- Keep your mind empty, observe your body and your opponent as if from the third person, far behind you and above.
    - Allow your body to move reactively, do not tell it or force it to; allow your instincts to control your motions and your mind to follow.
    - Have no fear of the end result, only fear of not trying.

    Why does the notion of self hinder your performance?
    - You are a human being, conscious of your actions, your feelings and emotions. When you let go of your worries and fully open the door to trusting your insticts, you will react much quicker and without telegraphic movement(making your attack obvious to your opponent before using it).

    Example: If I was to enter a real fight for my life(without elimating my conscious identity first), I would find myself worrying about shooting in for a takedown because my opponent would have the oppurtunity to knee me in the face, which could ultimately cause some random blood clot in my brain and ultimately forever change my life. I would find myself worrying about whether or not fighting was necessary, showing my opponent compassion, kicking him in the head at full blast, etc. The human mind naturally wonders about issues such as these, it's your conscience speaking. The trouble with allowing your conscience to speak to you during battle is that before you even realize that you are worrying about these things, your opponent will find the time to strike first and secure the advantage; When one worries about the outcome, one is reluctant to commit to any attack.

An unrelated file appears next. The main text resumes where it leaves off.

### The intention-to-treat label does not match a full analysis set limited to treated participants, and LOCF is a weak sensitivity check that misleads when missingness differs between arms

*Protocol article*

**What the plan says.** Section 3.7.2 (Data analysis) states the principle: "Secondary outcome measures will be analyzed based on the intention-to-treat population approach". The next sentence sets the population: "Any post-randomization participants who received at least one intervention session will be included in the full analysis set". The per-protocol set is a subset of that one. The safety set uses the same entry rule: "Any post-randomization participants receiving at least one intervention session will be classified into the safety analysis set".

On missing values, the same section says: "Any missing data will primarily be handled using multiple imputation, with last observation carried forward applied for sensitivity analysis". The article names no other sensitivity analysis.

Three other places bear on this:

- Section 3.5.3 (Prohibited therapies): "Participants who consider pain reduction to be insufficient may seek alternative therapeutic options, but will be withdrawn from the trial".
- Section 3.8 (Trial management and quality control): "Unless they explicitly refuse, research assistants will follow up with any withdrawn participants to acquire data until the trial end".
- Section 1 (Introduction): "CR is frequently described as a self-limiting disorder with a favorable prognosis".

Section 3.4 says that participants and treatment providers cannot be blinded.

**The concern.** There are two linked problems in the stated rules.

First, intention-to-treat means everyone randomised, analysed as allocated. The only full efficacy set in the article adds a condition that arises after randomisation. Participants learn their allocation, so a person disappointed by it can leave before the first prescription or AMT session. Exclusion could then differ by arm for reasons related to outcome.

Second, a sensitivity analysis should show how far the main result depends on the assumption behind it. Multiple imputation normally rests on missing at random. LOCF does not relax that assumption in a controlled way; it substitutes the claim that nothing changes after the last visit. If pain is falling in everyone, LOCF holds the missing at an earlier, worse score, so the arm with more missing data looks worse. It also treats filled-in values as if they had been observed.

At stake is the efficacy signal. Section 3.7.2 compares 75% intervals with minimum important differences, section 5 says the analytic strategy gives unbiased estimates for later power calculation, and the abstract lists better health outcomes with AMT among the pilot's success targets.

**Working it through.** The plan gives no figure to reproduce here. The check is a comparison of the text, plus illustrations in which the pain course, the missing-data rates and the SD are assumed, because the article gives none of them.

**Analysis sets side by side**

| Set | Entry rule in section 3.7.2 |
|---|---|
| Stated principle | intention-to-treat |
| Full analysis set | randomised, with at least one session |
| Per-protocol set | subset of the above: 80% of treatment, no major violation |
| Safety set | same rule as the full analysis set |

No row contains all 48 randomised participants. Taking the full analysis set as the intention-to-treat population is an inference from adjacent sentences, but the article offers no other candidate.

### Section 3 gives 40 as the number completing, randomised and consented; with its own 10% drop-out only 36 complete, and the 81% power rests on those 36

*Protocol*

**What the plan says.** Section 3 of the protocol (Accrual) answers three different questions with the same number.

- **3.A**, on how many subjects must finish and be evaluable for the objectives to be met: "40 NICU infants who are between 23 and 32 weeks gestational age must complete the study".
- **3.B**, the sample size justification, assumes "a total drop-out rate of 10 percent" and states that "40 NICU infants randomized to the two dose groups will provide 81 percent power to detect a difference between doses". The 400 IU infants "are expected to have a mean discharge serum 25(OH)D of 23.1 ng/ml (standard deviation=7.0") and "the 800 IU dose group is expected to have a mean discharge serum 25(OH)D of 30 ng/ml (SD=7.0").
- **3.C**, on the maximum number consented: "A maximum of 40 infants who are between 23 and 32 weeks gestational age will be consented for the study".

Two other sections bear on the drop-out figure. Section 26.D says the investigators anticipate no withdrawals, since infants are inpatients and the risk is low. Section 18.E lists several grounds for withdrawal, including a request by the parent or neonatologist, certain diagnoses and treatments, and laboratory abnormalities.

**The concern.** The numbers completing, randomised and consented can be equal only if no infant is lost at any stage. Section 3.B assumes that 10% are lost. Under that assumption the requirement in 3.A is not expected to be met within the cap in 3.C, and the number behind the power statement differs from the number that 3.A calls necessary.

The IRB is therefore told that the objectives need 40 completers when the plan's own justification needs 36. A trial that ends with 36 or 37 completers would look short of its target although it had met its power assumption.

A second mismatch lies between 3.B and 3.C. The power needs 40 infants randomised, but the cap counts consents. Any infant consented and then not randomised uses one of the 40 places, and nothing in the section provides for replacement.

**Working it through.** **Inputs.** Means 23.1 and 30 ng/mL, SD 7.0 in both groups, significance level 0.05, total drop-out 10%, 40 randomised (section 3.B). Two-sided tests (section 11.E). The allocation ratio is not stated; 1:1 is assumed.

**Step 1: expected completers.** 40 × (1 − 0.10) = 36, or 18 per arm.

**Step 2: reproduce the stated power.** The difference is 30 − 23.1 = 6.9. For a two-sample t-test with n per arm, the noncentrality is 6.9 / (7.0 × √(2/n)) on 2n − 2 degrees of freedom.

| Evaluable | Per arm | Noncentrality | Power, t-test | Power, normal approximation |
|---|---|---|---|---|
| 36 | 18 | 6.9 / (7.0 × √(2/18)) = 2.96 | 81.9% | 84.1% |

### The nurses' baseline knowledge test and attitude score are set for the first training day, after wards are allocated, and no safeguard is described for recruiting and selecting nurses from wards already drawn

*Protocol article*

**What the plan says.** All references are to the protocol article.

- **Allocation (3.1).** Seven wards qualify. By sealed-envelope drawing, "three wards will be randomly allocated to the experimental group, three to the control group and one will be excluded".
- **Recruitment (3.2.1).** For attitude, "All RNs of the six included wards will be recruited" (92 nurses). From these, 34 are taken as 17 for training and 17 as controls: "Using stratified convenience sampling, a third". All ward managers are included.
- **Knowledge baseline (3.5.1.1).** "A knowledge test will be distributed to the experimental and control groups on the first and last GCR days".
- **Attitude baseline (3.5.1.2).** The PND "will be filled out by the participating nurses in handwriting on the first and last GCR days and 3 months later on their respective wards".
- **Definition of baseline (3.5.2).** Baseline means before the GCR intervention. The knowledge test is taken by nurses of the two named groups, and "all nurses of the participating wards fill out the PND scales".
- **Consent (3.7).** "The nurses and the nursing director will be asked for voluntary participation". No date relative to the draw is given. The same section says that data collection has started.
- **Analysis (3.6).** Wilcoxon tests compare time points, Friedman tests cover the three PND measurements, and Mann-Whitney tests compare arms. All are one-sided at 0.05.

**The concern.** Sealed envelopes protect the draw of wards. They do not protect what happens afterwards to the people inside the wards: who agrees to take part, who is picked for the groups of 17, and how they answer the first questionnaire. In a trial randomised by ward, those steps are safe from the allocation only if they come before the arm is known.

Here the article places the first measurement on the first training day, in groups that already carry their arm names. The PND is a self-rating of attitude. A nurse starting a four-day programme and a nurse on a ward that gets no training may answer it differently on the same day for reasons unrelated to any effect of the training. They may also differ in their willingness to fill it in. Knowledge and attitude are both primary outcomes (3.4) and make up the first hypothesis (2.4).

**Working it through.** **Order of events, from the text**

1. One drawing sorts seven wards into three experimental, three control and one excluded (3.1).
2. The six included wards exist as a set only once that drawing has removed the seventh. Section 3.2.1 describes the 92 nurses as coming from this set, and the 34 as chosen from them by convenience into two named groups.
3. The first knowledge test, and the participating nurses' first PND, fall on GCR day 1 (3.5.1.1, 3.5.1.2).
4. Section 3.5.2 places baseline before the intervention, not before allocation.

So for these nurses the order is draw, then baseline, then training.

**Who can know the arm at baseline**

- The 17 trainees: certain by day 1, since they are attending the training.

- Letting go of self allows you to forget all of those things; to simply be in the moment and only concerned with that exact moment. This allows you to step outside of the box and actually see the fight from above your own shoulders; almost like watching the performance in your head as it progresses in real time.

    - This is one of the greatest/hardest acheivements any martial artist or human being can accomplish; I still find myself popping in and out of 'self' all of the time when I am not in full control of my emotions. Learn to beat yourself by controlling them.

    Something to remember.